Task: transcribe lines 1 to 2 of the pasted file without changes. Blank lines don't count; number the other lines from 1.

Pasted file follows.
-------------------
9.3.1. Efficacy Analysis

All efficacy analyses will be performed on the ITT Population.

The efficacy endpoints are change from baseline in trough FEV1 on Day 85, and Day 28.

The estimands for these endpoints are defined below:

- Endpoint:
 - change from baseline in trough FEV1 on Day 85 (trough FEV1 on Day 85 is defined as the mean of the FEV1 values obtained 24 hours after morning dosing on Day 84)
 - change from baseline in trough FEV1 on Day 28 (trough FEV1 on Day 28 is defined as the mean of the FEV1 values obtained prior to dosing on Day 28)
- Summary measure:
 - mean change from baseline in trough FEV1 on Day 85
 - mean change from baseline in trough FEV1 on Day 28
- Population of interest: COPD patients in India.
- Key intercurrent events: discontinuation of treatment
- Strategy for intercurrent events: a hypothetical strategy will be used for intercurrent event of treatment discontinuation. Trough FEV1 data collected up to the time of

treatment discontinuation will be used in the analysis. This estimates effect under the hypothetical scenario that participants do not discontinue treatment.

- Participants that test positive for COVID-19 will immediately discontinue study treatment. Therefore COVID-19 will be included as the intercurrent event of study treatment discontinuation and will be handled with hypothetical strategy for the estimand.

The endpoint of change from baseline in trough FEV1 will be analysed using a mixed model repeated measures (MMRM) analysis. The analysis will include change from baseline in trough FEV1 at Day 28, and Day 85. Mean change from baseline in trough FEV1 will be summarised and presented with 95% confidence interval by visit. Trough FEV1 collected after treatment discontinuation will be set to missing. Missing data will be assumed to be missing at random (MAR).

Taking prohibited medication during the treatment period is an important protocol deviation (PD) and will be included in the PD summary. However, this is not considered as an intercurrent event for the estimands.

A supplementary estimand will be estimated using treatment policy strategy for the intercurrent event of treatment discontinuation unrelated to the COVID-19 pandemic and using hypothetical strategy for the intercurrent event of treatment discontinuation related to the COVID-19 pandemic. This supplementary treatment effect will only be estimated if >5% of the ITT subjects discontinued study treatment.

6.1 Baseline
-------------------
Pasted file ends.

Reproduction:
9.3.1. Efficacy Analysis

All efficacy analyses will be performed on the ITT Population.